Rather than one-upping our neighbour’s outfit or having an alcohol-powered adloyada, we should try plumb the potency of real simcha. Simcha is usually elusive- both because of life’s stresses, and thanks to all the phony tools we use to convince the world that “we’re good”.

Together with family and like-minded close friends, we can use Purim to peel away the synthetic layers we collect through the year. We can explore the Purim story with fresh eyes, identify the Megillah characters- their challenges and messages- in our own lives. “What does our Haman voice sound like?” “How do we find our Mordechai resolve to counterattack?”

We might need a few lechaims en route; just enough to shed our made-for-social-media self, to open up to new insights and growth opportunities.

Purim invites us to drill deep until we find our rugged, undying faith in- and commitment to G-d. We all have it. It allows us unfettered simcha- not because life is perfect, nor because we need to show that we don’t care, but because we’ve touched our soul and realized that we and G-d are one and that He’s got our back, even when we’ve turned ours on Him. On Purim we celebrate our potential to make a difference, even just to one person, possibly to a corner of the World.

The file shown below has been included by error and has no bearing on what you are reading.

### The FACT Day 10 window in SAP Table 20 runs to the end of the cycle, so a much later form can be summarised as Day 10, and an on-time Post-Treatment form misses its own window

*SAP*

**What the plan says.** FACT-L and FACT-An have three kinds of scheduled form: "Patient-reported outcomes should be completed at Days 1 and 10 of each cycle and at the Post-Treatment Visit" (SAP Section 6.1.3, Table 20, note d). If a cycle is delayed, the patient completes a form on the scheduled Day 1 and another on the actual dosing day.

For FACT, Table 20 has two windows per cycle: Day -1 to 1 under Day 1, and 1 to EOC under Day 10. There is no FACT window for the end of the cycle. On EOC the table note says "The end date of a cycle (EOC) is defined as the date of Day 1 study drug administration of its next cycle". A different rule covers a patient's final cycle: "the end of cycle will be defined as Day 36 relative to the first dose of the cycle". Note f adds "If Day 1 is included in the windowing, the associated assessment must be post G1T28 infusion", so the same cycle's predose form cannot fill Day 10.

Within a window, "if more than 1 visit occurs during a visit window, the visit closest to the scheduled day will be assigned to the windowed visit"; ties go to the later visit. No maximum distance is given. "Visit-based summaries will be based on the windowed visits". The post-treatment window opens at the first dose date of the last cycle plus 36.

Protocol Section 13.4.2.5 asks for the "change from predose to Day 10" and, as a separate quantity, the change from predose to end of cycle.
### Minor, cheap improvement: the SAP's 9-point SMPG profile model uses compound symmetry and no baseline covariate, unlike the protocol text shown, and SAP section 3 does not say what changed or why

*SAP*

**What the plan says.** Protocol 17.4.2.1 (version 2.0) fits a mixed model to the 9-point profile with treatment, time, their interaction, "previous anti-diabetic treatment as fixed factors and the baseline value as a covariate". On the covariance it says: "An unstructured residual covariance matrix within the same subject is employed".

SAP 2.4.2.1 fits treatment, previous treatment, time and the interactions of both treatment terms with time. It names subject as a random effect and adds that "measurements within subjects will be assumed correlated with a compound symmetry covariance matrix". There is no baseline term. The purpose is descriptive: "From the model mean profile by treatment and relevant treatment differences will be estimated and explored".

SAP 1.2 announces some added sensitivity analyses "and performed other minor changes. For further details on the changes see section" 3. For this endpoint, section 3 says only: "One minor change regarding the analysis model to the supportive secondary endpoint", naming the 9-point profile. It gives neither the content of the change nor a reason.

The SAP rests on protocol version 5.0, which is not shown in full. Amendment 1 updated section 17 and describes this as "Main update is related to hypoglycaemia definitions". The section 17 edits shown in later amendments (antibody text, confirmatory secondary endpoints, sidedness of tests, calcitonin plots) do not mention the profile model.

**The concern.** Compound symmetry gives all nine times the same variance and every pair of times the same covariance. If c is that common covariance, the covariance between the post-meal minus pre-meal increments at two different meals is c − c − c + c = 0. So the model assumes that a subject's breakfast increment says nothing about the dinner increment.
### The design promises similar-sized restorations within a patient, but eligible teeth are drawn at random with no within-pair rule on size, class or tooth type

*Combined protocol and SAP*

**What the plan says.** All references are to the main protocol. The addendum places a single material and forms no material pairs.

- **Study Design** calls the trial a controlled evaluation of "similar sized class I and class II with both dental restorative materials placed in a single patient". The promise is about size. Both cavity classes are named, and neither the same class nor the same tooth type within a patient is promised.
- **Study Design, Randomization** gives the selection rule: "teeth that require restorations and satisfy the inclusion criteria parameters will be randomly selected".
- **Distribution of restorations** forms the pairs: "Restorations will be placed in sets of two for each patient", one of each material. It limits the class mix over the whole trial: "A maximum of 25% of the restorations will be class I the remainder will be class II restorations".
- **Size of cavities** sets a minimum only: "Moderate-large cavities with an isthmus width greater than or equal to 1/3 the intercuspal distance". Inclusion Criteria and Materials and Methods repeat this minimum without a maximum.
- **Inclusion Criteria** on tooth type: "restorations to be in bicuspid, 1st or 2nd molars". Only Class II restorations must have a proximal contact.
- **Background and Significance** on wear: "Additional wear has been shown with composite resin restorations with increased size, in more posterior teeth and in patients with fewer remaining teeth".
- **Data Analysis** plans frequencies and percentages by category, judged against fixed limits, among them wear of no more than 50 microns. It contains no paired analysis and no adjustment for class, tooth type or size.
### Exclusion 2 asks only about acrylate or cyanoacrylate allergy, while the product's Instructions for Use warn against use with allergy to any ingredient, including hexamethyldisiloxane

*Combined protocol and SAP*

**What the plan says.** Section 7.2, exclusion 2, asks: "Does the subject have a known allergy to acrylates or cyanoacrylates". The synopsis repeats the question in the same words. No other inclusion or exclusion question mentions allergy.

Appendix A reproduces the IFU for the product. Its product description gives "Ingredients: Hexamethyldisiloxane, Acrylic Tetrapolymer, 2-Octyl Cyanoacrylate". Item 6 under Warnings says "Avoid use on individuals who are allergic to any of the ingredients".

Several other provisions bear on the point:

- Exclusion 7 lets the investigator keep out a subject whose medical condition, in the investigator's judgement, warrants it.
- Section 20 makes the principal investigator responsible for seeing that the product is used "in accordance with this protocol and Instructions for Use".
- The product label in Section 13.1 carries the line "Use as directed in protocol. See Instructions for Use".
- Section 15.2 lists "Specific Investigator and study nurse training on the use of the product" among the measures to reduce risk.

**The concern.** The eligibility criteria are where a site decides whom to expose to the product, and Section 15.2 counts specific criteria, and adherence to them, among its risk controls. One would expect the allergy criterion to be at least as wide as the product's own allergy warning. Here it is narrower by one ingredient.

Our Purim masks will expire by Shushan Purim. Alcohol will leave us groggy and with a throbbing head. Clowning around one day usually means we’ll feel down the next. Real simcha shifts us in the long term.

Haman, the man, wanted to kill us. Haman, the mindset, is an old, evil clown, face drawn in a farcical grin, who conspires to replace simcha with the emptiness of a “good time”. Purim is time for Haman psychology to go. It’s time to get real, feel connected and experience the richness of true simcha.

[1] See Torah Ohr, Megillas Esther 93:4, as well as Tikkunei Zohar 21

About the Author
Rabbi Shishler together with his wife, Naomi and their eight children, runs Chabad of Strathavon in Sandton, South Africa. Rabbi Shishler is a popular teacher who regularly lectures around the globe. he hosts a weekly radio show in South Africa and is the rabbi of Facebook's largest Ask the Rabbi group.